“Tadoku” Means Extensive Reading

TESOL professionals with training in communicative language teaching methods often complain about the state of foreign language teaching in Japan, where grammar-translation, usually called 訳読/yakudoku is still the dominant method. Yakudoku, though, is not the whole picture, even if it sometimes seems that way. In fact, various Japanese groups are working to supplement or replace this outdated way of teaching with more modern teaching approaches.

One technique that has active, passionate supporters in Japan is 多読/tadoku: extensive reading. Extensive reading is something I’ve been very interested in ever since I read Stephen Krashen’s The Power of Reading (2nd ed.). The research on extensive reading matches my experiences: reading a lot for fun increases your vocabulary, spelling, grammar, and writing skills in your first and subsequent languages. The key for second language learners is that they should read books that are easy to understand, so they can enjoy the story while painlessly acquiring language patterns.

This approach has caught on with many educators around the world. I was really pleased to discover that the Extensive Reading mailing list has several active members who are working in Japan, including both Japanese and non-Japanese educators. There are several good websites in English and in Japanese about ER in Japan, including this overview of ER in Japan by Furukawa Akio.

It was through one of the ER ML members that I found out about 英語多読完全ブックガイド [改訂第2版]/Eigo Tadoku Kanzen Bukkugaido Kaiteigai 2/Complete English Extensive Reading Book Guide. This book has about 12,000 book titles in it, organized in several different ways including level and genre. It’s an amazing resource, and I’m totally appalled that there is no equivalent resource published in English. I’m still learning Japanese, so I can’t take full advantage of this book. However, book titles are given in English, and the reading levels are listed numerically, so the most essential information is understandable. All you need to do is look up the level of a few books with which you’re familiar, check the ra and then you have a baseline for how their system works.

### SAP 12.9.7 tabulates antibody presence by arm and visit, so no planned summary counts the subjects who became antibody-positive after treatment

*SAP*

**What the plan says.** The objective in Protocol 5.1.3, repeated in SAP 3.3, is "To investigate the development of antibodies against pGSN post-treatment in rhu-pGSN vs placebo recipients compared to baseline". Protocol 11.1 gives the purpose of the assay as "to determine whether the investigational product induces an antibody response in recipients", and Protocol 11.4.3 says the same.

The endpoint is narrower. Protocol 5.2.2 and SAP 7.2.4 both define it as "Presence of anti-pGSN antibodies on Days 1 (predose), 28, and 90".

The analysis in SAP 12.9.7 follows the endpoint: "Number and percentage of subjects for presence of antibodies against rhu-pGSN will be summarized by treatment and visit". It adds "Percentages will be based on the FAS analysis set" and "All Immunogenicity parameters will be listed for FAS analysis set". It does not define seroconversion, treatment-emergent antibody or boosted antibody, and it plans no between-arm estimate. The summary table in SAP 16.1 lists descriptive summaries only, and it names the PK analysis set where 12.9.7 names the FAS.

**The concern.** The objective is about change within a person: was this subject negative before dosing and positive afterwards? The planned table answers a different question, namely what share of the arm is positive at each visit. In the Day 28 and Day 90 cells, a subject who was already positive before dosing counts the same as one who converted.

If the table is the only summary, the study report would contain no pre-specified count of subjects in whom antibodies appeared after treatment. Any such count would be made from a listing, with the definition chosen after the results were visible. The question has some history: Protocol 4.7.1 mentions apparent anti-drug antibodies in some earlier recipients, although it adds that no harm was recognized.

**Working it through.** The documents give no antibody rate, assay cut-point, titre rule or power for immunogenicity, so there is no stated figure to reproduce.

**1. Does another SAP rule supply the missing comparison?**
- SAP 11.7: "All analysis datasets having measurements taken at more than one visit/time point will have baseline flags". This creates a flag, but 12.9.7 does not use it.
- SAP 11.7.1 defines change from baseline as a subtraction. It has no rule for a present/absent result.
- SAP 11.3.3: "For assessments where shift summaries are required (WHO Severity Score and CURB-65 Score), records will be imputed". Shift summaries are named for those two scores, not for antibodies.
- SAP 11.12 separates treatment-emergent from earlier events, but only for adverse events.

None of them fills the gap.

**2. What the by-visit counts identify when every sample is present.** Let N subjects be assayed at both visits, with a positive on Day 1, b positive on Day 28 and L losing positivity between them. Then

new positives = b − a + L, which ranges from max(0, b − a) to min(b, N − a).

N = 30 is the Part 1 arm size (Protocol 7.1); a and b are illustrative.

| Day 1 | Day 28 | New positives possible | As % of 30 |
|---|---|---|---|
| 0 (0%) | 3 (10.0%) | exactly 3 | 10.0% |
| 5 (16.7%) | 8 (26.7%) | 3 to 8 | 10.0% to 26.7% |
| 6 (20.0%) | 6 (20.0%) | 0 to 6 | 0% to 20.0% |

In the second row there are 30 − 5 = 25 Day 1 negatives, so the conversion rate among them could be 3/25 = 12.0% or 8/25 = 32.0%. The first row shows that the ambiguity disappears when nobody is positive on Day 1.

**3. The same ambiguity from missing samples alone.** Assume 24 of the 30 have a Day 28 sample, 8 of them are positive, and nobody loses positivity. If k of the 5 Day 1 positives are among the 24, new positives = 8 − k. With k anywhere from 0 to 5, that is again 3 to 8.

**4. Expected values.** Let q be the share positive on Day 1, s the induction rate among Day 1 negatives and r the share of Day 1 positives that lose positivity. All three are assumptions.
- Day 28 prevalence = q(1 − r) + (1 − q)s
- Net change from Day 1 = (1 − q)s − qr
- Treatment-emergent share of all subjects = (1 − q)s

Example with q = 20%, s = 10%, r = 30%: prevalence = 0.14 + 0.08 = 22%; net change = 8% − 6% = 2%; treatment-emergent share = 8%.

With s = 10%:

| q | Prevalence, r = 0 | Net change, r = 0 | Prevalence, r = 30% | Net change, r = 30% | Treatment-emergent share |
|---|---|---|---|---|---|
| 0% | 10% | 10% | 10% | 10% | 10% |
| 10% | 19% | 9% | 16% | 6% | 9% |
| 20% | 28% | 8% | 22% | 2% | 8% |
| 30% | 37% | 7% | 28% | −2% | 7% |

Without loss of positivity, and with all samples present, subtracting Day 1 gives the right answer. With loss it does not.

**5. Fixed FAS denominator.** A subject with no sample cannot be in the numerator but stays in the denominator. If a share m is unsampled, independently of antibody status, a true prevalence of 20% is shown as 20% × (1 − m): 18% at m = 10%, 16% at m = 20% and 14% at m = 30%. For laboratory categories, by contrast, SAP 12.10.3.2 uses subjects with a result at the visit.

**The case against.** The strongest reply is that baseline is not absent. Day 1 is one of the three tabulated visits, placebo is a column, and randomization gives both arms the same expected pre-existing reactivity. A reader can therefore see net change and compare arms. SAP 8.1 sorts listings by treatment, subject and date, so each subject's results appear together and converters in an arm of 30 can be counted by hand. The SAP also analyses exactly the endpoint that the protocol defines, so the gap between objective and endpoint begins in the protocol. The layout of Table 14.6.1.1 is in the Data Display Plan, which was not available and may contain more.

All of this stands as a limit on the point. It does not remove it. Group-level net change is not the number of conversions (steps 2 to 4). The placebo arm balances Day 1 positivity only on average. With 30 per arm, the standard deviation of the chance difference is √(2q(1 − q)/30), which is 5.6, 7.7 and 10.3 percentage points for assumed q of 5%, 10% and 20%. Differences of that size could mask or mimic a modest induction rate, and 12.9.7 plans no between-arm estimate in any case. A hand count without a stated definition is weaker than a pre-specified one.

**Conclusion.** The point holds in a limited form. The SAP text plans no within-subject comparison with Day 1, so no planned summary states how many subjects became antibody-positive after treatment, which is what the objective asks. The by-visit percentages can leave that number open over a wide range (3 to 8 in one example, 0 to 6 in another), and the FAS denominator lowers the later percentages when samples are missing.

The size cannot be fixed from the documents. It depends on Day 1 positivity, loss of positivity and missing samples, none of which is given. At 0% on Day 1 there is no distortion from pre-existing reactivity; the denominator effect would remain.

The books selected include Oxford graded readers, children’s classics (from Dahl to Rowling), nonfiction, and some adult fiction. There’s quite a variety represented in the 12,000 titles! Some even have short excerpts exactly as printed in their books, which is a great way to get a feel for a book. Don’t you wish we could get something like this in English? (Publishing companies, are you listening? A translation of this book or a whole new book along similar lines is something that countless English teachers would love to get their hands on!)

I do recommend this book, but with the obvious caveats. I had to buy this book through mail order from the Kinokuniya in San Jose, and it was only cheap by comparison to textbook prices. If you want to get a little more information about the book, let me know in a comment and I’ll try to scan a couple of pages to give you a better idea of what it’s like. I’m currently out of town, so it’ll be a while before I can do that.